How to use columnstore indexes in SQL ServerJuly 13th, 2011
Column oriented storage is the data storage of choice for data warehouse and business analysis applications. Column oriented storage allows for a high data compression rate and as such it can increase processing speed primarily by reducing the IO needs. Now SQL Server allows for creating column oriented indexes (called COLUMNSTORE indexes) and thus brings the benefits of this highly efficient BI oriented indexes in the same engine that runs the OLTP workload. The syntax for creating columnstore indexes is described on MSDN at CREATE COLUMNSTORE INDEX. Lets walk trough a very simple example of how to create and use a columnstore index. First lets have a dummy sales table:
create partition function pf (date) as range left for values ('20110712', '20110713', '20110714', '20110715', '20110716'); go create partition scheme ps as partition pf all to ([PRIMARY]); go create table sales ( [id] int not null identity (1,1), [date] date not null, itemid smallint not null, price money not null, quantity numeric(18,4) not null) on ps([date]); go create unique clustered index cdx_sales_date_id on sales ([date], [id]) on ps([date]); go
Notice how I created this table on a partitioning scheme that has one partition a day. See my follow up article How to update a table with a columnstore index to understand why I choose this particular arrangement. For now, lets populate the table with 1 million ‘sales’ facts:
set nocount on; go declare @i int = 0; begin transaction; while @i < 1000000 begin declare @date date = dateadd(day, @i /250000.00, '20110712'); insert into sales ([date], itemid, price, quantity) values (@date, rand()*10000, rand()*100 + 100, rand()* 10.000+1); set @i += 1; if @i % 10000 = 0 begin raiserror (N'Inserted %d', 0, 1, @i); commit; begin tran; end end commit; go
If we look now at the structure of the sales table we see that each partition has 250k rows spread along 1089 pages:
select * from sys.system_internals_partitions p where p.object_id = object_id('sales'); select au.* from sys.system_internals_allocation_units au join sys.system_internals_partitions p on p.partition_id = au.container_id where p.object_id = object_id('sales'); go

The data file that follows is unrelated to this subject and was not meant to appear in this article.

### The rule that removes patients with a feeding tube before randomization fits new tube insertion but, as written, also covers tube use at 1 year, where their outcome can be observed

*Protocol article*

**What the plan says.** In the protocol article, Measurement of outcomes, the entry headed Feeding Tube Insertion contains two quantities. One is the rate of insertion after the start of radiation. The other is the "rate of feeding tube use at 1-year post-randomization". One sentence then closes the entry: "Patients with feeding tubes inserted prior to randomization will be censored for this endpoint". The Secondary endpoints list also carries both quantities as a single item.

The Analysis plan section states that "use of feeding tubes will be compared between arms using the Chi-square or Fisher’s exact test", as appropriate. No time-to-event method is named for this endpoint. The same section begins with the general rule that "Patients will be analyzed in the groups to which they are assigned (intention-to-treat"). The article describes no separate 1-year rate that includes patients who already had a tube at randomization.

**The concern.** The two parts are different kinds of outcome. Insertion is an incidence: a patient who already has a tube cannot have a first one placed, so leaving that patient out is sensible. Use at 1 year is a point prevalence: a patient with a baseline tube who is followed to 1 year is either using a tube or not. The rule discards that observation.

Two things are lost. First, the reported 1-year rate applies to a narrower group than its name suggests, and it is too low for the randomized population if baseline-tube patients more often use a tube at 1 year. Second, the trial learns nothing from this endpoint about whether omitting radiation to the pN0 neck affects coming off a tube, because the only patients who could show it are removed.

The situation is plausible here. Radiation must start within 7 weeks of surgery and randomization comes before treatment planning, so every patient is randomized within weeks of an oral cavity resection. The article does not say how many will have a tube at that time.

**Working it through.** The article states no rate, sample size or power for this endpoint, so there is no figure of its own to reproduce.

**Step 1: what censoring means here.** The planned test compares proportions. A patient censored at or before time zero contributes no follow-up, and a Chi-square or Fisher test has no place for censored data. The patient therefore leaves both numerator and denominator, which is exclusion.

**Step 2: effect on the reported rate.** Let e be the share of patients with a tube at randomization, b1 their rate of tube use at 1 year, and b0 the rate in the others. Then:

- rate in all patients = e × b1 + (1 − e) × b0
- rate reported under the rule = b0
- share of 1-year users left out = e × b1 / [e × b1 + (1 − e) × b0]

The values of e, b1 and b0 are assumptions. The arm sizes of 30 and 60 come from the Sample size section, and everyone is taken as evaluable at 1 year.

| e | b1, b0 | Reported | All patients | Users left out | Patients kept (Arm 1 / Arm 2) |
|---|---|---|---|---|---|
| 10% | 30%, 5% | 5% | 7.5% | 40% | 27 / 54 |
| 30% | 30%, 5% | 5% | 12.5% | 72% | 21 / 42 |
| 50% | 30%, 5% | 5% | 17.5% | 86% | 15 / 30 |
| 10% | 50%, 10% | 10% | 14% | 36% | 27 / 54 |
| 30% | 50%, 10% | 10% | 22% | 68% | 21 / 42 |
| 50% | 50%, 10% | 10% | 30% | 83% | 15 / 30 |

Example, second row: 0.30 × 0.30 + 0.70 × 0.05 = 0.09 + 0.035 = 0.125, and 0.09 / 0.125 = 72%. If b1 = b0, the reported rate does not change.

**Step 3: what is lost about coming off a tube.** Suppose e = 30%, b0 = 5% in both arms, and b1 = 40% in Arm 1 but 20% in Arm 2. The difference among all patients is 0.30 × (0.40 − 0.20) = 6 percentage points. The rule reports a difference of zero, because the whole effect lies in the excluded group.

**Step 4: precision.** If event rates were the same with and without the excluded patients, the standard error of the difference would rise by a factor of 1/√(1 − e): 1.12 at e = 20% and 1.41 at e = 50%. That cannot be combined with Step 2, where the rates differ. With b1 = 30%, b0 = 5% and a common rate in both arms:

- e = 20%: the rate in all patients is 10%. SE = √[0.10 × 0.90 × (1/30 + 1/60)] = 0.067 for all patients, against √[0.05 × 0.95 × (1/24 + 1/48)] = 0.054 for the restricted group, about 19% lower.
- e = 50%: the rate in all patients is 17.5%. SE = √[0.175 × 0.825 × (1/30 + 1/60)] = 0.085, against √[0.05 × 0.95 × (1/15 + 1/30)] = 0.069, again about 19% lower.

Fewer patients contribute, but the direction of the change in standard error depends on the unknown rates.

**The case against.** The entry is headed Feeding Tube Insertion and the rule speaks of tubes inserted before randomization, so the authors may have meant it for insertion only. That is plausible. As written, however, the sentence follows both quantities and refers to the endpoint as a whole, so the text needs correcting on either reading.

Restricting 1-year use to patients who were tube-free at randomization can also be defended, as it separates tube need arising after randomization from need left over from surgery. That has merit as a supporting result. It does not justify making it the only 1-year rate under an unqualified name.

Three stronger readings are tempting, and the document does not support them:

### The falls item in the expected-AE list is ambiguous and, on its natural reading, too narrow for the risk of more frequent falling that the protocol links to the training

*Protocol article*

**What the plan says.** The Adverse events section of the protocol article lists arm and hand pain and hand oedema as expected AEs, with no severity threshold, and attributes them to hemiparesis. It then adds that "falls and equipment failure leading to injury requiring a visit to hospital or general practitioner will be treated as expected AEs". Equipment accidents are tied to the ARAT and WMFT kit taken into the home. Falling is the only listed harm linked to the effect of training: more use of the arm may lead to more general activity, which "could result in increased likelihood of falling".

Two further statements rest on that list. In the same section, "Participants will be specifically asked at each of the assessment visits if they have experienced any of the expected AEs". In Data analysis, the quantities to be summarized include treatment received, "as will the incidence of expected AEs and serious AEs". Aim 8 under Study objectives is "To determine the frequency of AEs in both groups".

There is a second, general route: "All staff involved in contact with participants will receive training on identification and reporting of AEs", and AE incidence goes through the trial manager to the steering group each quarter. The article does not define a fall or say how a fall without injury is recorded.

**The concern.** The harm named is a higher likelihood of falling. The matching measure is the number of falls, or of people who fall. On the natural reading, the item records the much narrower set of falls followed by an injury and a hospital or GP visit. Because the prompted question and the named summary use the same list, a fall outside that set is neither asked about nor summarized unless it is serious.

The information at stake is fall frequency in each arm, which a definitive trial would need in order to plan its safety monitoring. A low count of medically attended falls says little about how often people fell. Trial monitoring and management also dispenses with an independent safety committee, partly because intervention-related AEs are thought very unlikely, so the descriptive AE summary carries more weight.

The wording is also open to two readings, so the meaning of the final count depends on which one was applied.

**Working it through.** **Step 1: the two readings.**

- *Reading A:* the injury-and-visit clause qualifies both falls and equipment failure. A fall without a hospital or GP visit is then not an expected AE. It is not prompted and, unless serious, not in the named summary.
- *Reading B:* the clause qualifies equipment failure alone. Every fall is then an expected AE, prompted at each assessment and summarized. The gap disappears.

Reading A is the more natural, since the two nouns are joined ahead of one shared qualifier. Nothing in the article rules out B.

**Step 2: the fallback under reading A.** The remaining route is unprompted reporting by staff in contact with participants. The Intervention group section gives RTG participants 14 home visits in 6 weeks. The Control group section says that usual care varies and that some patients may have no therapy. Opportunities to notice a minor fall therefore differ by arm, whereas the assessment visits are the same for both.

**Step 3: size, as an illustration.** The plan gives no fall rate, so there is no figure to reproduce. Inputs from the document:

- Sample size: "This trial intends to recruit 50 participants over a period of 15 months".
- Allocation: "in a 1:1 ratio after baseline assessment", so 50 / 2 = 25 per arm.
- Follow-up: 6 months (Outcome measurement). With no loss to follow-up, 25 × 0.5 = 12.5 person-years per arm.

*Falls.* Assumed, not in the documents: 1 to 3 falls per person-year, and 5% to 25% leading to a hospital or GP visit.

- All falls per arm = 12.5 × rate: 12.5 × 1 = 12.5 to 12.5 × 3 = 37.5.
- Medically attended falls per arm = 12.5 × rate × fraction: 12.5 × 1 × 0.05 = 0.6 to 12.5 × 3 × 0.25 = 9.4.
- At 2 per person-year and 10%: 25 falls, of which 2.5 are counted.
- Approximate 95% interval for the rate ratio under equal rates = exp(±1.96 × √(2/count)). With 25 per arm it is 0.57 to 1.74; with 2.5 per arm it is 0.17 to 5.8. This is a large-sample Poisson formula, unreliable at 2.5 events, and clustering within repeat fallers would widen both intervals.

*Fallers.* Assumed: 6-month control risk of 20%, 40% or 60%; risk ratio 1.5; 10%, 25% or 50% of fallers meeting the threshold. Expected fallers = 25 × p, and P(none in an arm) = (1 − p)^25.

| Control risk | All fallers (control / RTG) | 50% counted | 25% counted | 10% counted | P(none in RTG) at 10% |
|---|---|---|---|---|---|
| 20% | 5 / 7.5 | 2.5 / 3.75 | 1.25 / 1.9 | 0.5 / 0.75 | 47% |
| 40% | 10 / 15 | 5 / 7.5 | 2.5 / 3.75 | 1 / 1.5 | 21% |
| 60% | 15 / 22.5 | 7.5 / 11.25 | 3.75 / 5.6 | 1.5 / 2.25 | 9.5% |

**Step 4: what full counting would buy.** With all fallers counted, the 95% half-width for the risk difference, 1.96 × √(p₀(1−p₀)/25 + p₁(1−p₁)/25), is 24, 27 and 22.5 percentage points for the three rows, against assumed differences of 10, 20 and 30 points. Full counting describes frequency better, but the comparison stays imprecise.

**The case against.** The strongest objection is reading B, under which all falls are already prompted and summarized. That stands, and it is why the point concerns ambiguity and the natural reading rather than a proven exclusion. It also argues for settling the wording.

If we now run a BI type of query like get the number of sales facts and the total sales for a day, the query would have to scan an entire partition, generating 1089 logical reads:
set statistics io on; select count(*), sum(price*quantity) from sales where date = '20110713' set statistics io off; go Table 'sales'. Scan count 1, logical reads 1089, physical reads 0,...
So lets create a columnstore index on this table:
create columnstore index cs_sales_price on sales ([date], price, quantity) on ps([date]); go
If we look at the structure of the columnstore index we'll see that it has a much smaller footprint, only 362 pages:
select * from sys.system_internals_partitions p where p.object_id = object_id('sales') and index_id = 2; select au.* from sys.system_internals_allocation_units au join sys.system_internals_partitions p on p.partition_id = au.container_id where p.object_id = object_id('sales') and index_id = 2; go
Note how the columnstore index has no pages allocated for the IN_ROW_DATA allocation unit, but instead has pages allocated to the LOB_DATA allocation unit. So a columnstore index has no rows, instead it uses the BLOB storage to store the column 'segments'. Due to compression possible with column oriented storage, it needs only about one third of the pages needed by the clustered index, although it contains the same columns and the same number of sales facts. If we run again the very same query as before, we'll see how it uses the columnstore index and generates less IO:
set statistics io on; select count(*), sum(price*quantity) from sales where date = '20110713' set statistics io off; go Table 'sales'. Scan count 1, logical reads 358, physical reads 0, read-ahead reads 0, ...
This article is just a very very simplified explanation of how column store indexes can be used. Column oriented storage is one of the major features that ships with the SQL Server 11 and there is much more we could talk about it, but I only wanted to give a short introduction. You should look into column oriented storage for BI and Data Warehousing projects, where a columnstore index could speed up significantly certain type of analytic queries, specially those that use aggregate functions.
On a final note you have to understand the restrictions that columnstore indexes have, these restrictions are described in detail at the MSDN Columnstore Indexes article. The most severe restriction, by far, is the fact that a table that has columnstore indexes cannot be updates, it becomes read-only. For the specific DW and BI scenarios that columnstore indexes addresses this is actually not such a hard restriction, as the ETL process can easily circumvent this problem by using staging tables and partitioning. More on this in a next article: How to update a table with a columnstore index.